Those whose parents, siblings, or grandparents suffer from periodontitis are at risk of developing gingivitis. Without proper treatment, it can worsen.


    Hormonal Changes

    Some of the biggest life events, such as puberty, menopause, or pregnancy, make gums more sensitive, which increases the risk of infection and inflammation. Women may notice signs of gingivitis when they are menstruating.

    Certain Medications

    Certain medications that dry the mouth or block the regular flow of saliva can lead to an abnormal growth in gum tissue.

    Signs of Gum Disease

    Gum disease symptoms can be difficult to detect, especially in the early stages. Since periodontitis is mostly painless until the condition becomes quite severe, patients may tend to ignore warning signs.

    So take extra care in case of any of the following symptoms:

  • Bad breath or a bad taste in the mouth that persists even after brushing.
  • Reddish or swollen gums.
  • Pain in the jaw while chewing.
  • Tender gums that bleed when brushed. (Many people associate bleeding with heavy brushing, but perfectly healthy gums should not bleed!)
  • A purplish tinge to the gums.
  • A receding gum line.
  • Teeth that look longer than usual.
  • Loose teeth or a change in the way they sit in the mouth—a widening gap, for instance.
  • Sensitive teeth, especially when eating warm or cold foods.
  • Most healthy gums are light pink and firm to the touch. Any change in color or firmness could be considered a warning sign of an ongoing periodontal condition.

    Signs of Gum Disease

    How Gum Disease is Diagnosed

    The first step is getting a specific diagnosis. A dentist or a gum specialist will measure the pockets of bacteria around your teeth using a periodontal probe. A dental X-ray may also be recommended to get a clearer picture of the extent of the condition.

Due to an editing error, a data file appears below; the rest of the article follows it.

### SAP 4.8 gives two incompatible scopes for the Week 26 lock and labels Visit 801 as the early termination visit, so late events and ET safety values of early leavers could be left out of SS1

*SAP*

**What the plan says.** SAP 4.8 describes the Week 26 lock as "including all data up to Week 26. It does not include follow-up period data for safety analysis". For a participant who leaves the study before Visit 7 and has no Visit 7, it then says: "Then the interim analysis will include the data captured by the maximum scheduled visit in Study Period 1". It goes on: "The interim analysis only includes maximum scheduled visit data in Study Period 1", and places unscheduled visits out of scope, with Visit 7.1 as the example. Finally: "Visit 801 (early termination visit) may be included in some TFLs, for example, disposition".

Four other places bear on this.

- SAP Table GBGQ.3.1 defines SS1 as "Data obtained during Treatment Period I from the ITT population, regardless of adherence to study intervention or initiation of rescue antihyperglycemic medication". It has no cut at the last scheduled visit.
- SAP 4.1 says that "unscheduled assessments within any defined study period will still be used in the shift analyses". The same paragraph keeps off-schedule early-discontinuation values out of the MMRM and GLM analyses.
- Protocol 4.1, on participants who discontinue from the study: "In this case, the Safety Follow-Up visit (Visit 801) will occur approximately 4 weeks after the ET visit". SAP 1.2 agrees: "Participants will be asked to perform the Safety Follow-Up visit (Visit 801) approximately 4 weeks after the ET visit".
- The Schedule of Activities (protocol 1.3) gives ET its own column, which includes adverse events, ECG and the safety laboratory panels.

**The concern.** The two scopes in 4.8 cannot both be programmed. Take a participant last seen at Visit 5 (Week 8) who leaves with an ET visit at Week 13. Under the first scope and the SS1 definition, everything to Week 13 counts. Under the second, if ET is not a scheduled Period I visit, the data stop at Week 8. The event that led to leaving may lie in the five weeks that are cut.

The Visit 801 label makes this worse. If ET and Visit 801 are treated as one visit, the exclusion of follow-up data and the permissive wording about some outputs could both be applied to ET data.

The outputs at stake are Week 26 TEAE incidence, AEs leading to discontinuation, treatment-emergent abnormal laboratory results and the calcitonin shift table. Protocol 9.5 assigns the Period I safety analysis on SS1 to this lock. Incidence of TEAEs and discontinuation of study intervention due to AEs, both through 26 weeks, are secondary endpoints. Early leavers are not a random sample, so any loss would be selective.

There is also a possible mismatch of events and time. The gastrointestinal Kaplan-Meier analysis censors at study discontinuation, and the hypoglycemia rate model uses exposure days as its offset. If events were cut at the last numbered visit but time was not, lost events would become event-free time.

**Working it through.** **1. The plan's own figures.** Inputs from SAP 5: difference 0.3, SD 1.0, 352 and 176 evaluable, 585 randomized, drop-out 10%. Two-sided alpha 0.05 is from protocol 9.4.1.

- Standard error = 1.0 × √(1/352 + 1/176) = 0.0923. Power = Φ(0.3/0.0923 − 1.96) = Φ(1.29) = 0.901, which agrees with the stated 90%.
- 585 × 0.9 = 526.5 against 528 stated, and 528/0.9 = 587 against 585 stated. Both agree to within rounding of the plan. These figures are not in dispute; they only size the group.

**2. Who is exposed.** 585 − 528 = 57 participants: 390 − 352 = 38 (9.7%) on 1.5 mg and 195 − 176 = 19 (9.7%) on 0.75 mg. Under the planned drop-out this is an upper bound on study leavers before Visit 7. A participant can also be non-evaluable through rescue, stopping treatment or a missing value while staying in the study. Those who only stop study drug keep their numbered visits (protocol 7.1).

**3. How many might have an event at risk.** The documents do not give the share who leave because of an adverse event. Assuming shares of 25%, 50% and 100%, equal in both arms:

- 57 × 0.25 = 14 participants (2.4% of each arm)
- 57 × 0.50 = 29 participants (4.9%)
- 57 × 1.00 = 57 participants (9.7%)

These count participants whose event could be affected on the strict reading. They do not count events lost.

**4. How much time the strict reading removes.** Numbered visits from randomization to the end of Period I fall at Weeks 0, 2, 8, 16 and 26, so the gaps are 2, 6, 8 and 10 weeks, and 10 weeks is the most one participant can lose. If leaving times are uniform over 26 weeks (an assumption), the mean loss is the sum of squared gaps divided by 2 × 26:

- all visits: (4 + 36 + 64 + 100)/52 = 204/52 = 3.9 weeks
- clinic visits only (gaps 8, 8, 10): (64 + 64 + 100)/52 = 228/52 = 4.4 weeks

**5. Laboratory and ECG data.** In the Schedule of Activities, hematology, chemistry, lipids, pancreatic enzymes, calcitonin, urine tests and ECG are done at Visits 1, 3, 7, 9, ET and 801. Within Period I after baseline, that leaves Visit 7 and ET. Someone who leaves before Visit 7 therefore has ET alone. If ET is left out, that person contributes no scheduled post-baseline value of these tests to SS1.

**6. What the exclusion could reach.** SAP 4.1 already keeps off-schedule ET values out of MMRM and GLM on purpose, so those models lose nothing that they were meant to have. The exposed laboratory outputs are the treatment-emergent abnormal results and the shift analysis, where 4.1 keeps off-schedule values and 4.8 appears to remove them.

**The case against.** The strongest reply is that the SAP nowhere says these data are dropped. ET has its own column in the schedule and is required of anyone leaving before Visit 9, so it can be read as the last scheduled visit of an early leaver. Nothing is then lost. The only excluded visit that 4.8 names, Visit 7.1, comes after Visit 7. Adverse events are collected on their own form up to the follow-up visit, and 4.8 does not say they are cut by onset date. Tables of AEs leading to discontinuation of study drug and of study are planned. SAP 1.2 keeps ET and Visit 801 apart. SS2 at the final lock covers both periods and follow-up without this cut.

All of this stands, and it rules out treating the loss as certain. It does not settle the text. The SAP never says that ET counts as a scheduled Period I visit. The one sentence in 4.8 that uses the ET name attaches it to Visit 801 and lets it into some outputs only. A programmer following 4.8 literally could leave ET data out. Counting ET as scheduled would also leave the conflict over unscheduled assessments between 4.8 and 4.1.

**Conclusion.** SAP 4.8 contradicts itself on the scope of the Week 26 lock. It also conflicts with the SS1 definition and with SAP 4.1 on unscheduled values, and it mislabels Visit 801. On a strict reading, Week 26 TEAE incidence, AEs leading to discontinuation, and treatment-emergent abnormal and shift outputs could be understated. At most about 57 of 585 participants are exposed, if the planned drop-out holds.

Depending on the severity and factors like your bite, how loose your teeth are, or how far your gums have receded, the specialist will advise further courses of action.

    How to Treat Periodontal Disease

    There are several dental treatments in Valley Village for gum-related issues, ranging from simple hygiene measures to laser gum treatment to more intensive surgical options. The specific case and severity of your condition will dictate which option is best for you.

    In milder cases—especially during the reversible gingivitis stage—a dentist may attempt to control bacterial growth through a simple teeth cleaning procedure.

    But if the problem persists or has been left untreated for too long, treatment options can include laser-targeting, supportive tissue surgery, or bone grafting.

    Any periodontal treatment must be accompanied by good hygiene habits, such as:

  • Daily brushing and flossing
  • Using antibacterial mouthwash
  • Avoiding smoking
  • Making regular visits to the dentist
  • How to Treat Periodontal Disease

    Conclusion: How to Smile Like You Mean It

    There is no specific cure for this disease, especially once it has progressed past the gingivitis phase. The only long-term solution is to manage symptoms as best as possible.

    Making certain lifestyle changes, such as adopting better nutrition habits, avoiding smoking, and maintaining regular oral hygiene, can work wonders. Managing stress levels also boosts the immune system and prevents infections and inflammation.

    If you are experiencing gum problems, don’t hesitate to contact Valley Dental Spa.

    As one of the leading dental clinics in Valley Village, our team of experts has developed a host of treatment and management plans to maintain and even improve your healthy smile.